This article originally appeared on Nielsen.com.
One week before launching our 2018 Latinx Diverse Intelligence Series consumer report, Descubrimiento Digital: The Online Lives of Latinx Consumers, we brought together New York City’s leading U.S. Hispanic media organizations and influencers for a first look at the online behaviors, patterns, and trends we’re seeing with Latinx consumers. HOLA USA, WABC TV, El Diario NY, and Portada, as well as influencers including Latina Cool Mag, Trendy Latina, and Dahiana Perez, attended the event.
Stacie de Armas, VP, Strategic Initiatives & Consumer Engagement at Nielsen, also spoke with our guests (pictured above). Her presentation unveiled important statistics, such as how 72% of Hispanics and 75% of Hispanic households speak Spanish at home, which generated dialogue and interest from the group.
“U.S. Hispanics are digitally empowered and rapidly moving to the forefront of technology adoption,” said Stacie. “Their visibility highlights an increase in cultural inclusivity and civic representation, as well as recognition of the community’s strides.”
Conversation sparked as social media influencers and digital news correspondents acknowledged how their audiences have shifted to an online-centered market—validated by our latest consumer report, which found that the web serves as the go-to resource for Latinx consumers. Nielsen data shows that 60% of Hispanics were born or grew up in the internet age, versus only 40% of Non-Hispanic Whites.
Andrew McCaskill, SVP of Global Communications and Multicultural Marketing, Nielsen, emphasized the importance of understanding the Latinx consumer. “With continuing progress in educational pursuits and economic gains, the Latinx community’s influence on the new American mainstream is undeniable on many fronts,” he said.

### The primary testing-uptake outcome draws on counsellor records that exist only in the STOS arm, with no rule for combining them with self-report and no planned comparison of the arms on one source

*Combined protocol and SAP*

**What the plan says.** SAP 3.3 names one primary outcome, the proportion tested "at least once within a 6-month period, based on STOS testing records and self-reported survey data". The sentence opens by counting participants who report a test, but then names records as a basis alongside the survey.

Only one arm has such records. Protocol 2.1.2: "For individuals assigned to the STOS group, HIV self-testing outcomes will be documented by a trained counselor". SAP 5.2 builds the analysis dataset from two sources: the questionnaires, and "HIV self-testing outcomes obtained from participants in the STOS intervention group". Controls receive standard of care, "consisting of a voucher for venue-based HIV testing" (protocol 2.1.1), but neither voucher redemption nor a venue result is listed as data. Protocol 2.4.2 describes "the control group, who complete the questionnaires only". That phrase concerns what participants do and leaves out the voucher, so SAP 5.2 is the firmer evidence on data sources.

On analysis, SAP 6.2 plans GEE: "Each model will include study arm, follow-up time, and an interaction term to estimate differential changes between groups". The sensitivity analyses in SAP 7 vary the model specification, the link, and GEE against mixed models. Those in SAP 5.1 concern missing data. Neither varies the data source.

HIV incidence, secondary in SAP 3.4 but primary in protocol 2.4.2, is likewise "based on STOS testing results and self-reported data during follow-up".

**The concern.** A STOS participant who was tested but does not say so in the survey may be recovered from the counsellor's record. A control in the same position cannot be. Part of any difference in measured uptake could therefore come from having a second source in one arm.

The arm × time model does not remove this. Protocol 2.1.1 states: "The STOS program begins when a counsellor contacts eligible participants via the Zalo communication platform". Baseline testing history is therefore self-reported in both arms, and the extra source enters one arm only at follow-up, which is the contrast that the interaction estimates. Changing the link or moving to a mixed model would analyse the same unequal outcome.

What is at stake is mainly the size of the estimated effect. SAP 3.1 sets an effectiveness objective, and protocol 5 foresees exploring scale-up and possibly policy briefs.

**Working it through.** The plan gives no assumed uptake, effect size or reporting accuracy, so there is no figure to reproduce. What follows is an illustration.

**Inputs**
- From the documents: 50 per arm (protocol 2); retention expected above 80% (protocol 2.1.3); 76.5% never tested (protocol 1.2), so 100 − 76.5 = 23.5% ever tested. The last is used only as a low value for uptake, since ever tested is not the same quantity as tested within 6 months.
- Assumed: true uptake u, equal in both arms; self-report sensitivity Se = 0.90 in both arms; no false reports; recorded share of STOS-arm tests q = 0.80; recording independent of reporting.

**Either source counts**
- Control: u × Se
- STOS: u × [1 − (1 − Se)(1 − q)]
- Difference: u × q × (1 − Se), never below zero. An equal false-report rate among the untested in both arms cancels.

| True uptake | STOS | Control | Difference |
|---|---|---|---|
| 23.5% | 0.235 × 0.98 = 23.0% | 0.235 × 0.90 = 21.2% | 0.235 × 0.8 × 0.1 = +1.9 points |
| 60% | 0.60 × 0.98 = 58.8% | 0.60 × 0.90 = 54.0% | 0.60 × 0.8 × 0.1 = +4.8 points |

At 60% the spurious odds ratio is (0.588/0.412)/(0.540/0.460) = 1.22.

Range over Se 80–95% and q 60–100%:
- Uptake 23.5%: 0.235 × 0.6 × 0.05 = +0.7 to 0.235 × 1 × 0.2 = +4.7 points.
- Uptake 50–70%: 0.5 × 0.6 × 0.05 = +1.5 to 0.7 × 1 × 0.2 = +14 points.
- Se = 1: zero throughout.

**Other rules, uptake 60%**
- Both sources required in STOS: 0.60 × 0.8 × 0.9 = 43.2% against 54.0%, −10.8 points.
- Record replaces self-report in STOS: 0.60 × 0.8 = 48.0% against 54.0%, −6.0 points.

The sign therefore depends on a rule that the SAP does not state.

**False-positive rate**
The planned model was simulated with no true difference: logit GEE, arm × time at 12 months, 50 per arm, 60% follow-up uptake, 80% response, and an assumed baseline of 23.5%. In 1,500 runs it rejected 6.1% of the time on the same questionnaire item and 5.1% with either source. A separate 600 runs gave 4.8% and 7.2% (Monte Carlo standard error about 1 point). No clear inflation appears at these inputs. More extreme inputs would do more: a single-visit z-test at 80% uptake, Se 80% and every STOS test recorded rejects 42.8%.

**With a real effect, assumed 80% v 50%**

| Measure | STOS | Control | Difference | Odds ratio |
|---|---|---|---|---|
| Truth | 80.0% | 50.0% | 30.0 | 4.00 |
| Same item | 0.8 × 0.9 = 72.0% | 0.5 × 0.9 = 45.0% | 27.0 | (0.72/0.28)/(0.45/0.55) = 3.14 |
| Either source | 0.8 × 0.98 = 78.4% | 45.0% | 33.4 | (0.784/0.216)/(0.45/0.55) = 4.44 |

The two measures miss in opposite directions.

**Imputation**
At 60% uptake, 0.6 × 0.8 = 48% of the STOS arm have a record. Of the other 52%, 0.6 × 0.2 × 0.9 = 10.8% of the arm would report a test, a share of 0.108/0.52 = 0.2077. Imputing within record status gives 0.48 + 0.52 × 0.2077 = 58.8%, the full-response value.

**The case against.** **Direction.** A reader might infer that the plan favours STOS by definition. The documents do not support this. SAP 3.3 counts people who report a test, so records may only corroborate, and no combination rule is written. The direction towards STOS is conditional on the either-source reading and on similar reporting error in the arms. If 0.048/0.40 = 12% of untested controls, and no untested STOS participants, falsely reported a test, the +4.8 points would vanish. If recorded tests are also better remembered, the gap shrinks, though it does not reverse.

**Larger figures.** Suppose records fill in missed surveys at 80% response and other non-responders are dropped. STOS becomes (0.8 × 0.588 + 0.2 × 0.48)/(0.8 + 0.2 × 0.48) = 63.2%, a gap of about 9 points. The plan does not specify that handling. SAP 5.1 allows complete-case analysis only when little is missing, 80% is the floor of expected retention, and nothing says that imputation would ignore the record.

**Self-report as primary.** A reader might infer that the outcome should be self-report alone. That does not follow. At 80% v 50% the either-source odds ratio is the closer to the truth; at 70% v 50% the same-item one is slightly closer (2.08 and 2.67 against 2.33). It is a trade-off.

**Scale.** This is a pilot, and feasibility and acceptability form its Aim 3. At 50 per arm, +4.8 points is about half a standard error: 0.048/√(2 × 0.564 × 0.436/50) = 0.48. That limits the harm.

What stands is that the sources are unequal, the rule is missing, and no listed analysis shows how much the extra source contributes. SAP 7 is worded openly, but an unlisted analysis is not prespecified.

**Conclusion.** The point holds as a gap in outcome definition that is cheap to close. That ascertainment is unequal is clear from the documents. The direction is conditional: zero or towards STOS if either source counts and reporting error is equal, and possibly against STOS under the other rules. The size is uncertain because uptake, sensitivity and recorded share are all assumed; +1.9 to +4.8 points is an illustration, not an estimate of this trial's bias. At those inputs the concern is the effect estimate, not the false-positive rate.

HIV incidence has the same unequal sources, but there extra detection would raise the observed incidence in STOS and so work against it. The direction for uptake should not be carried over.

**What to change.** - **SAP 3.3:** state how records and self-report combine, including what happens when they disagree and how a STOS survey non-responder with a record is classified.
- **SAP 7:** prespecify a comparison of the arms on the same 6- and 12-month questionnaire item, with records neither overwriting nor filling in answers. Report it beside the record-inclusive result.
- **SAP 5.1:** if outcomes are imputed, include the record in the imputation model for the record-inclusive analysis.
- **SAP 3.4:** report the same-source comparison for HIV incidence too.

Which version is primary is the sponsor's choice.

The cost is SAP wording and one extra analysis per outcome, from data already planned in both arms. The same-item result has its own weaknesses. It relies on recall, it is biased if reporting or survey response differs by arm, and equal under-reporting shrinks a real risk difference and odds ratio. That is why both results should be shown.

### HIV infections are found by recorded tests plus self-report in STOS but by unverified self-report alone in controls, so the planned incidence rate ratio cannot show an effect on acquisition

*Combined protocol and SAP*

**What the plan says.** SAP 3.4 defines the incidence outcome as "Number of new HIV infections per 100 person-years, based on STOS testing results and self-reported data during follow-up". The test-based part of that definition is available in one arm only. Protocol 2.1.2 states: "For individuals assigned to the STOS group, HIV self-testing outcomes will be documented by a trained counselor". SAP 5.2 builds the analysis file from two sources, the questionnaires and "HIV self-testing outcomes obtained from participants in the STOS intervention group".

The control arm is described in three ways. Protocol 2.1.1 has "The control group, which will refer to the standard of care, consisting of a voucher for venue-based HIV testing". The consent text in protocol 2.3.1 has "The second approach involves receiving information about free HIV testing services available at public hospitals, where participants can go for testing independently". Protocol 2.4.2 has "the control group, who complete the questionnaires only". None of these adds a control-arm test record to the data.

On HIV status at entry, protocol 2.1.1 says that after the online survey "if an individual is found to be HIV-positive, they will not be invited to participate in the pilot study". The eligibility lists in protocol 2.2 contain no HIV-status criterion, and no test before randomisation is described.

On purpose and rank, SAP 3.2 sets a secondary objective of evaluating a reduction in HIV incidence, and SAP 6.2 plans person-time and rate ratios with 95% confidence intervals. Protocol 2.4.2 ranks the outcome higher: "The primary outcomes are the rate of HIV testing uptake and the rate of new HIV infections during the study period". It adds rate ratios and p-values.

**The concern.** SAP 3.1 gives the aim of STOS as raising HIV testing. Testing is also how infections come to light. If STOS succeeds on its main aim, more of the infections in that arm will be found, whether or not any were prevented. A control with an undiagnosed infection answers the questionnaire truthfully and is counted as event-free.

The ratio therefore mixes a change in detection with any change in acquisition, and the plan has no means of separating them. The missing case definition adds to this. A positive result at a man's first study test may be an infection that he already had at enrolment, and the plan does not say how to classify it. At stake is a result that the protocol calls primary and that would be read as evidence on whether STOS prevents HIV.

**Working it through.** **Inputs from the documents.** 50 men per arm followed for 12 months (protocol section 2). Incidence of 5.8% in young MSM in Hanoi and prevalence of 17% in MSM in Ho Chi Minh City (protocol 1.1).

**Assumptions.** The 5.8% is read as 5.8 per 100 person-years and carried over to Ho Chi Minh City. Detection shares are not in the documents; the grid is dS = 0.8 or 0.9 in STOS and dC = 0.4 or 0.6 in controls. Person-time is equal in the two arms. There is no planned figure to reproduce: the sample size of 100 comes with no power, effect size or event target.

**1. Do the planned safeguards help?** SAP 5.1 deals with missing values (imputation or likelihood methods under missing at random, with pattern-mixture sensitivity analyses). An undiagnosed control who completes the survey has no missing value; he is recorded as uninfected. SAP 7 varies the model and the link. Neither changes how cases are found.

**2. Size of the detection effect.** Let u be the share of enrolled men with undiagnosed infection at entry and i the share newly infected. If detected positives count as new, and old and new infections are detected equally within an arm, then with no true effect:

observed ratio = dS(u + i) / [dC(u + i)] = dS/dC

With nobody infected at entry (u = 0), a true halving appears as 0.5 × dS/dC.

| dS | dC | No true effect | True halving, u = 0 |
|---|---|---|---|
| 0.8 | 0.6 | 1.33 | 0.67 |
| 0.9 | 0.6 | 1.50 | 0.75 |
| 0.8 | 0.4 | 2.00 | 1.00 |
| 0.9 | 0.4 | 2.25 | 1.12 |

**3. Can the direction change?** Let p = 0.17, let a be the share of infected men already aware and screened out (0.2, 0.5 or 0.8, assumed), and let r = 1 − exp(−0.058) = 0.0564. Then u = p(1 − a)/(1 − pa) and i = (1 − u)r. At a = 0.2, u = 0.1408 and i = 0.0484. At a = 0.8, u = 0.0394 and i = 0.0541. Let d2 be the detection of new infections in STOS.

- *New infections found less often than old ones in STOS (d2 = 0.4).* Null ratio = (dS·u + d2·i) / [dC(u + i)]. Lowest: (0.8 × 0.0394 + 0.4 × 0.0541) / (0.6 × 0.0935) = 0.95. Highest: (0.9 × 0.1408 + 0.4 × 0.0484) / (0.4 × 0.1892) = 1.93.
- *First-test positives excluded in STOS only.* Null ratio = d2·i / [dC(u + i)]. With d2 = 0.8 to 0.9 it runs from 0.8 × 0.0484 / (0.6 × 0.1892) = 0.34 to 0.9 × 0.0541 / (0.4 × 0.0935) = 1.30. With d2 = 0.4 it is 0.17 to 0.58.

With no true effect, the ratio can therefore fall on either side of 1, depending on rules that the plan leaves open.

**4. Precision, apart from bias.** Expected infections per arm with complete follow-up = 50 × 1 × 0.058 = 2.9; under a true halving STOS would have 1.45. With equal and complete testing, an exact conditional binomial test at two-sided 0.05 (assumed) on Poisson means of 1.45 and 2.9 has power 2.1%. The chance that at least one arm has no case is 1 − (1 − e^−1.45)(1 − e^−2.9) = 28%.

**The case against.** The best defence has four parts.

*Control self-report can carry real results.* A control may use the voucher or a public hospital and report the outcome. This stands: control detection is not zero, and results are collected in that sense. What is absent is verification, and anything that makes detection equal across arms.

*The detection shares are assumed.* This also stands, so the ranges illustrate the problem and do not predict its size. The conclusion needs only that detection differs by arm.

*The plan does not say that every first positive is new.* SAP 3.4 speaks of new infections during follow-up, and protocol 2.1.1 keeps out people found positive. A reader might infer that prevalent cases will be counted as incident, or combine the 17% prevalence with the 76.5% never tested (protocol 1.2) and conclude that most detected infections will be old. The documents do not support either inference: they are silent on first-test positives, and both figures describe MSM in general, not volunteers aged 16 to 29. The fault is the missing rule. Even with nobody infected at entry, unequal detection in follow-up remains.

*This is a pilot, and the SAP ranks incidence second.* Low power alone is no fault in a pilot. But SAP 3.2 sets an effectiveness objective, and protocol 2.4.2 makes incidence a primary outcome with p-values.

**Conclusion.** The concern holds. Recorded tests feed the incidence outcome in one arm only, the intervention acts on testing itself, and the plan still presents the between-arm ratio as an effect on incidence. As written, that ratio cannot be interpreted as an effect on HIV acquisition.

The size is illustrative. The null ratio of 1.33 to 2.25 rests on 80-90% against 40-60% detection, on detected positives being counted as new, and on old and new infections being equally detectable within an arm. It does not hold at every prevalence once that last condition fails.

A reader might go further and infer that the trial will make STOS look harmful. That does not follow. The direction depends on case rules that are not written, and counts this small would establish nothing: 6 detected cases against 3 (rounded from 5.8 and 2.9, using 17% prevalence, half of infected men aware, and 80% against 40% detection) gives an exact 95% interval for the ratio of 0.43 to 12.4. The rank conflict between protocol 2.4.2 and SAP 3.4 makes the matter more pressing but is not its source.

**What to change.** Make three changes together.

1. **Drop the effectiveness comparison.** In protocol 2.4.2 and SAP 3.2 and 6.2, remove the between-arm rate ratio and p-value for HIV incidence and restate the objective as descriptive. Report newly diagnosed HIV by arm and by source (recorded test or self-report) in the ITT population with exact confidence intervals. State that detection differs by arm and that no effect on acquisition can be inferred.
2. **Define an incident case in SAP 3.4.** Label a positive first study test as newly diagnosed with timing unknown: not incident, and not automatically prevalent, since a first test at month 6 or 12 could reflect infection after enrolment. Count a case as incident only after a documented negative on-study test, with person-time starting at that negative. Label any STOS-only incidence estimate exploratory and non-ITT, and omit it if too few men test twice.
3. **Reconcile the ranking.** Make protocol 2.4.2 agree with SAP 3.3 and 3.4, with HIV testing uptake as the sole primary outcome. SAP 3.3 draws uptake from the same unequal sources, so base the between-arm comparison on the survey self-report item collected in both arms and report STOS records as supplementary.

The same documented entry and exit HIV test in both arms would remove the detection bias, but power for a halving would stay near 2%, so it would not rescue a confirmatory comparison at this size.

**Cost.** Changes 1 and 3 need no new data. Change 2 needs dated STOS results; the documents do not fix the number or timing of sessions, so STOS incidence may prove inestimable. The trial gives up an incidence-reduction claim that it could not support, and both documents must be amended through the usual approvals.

As the evening continued, guests mingled and shared their similar experiences as Hispanics in the U.S. discussing favorite online platforms, social media personalities and family traditions. Stacie shared that, when it comes to passing on the flavors of her culture, sticking to the recipe is more than just measurements.
“When I am at the grocery store, there are multiple brands that sell ‘guayaba’ but I always reach for the brand that my grandmother used to buy because it feels like home,” she said. Many at the table agreed with her sentiment, supporting the report’s finding that 80% of U.S. Hispanics agree that when they find a brand they like, they stick with it.
The event was covered by media attendees including El Diario NY, La Raza, La Prensa FL, La Opinion and Portada. The subsequent report launch has stirred media coverage across both English and Spanish news outlets, including EFE, HOY Los Angeles, HispanicAd, and Listin Diario, as well as industry trade outlets such as Billboard.
To learn more about the digital lives of Latinx consumers, download Descubrimiento Digital: The Online Lives of Latinx Consumers.
Note: Nielsen uses the term Latinx to connote unspecified gender. The decision is a nod toward greater inclusion of women, LGBT+ and non-binary Hispanics and the growing popularity of the term in social media and academic writing.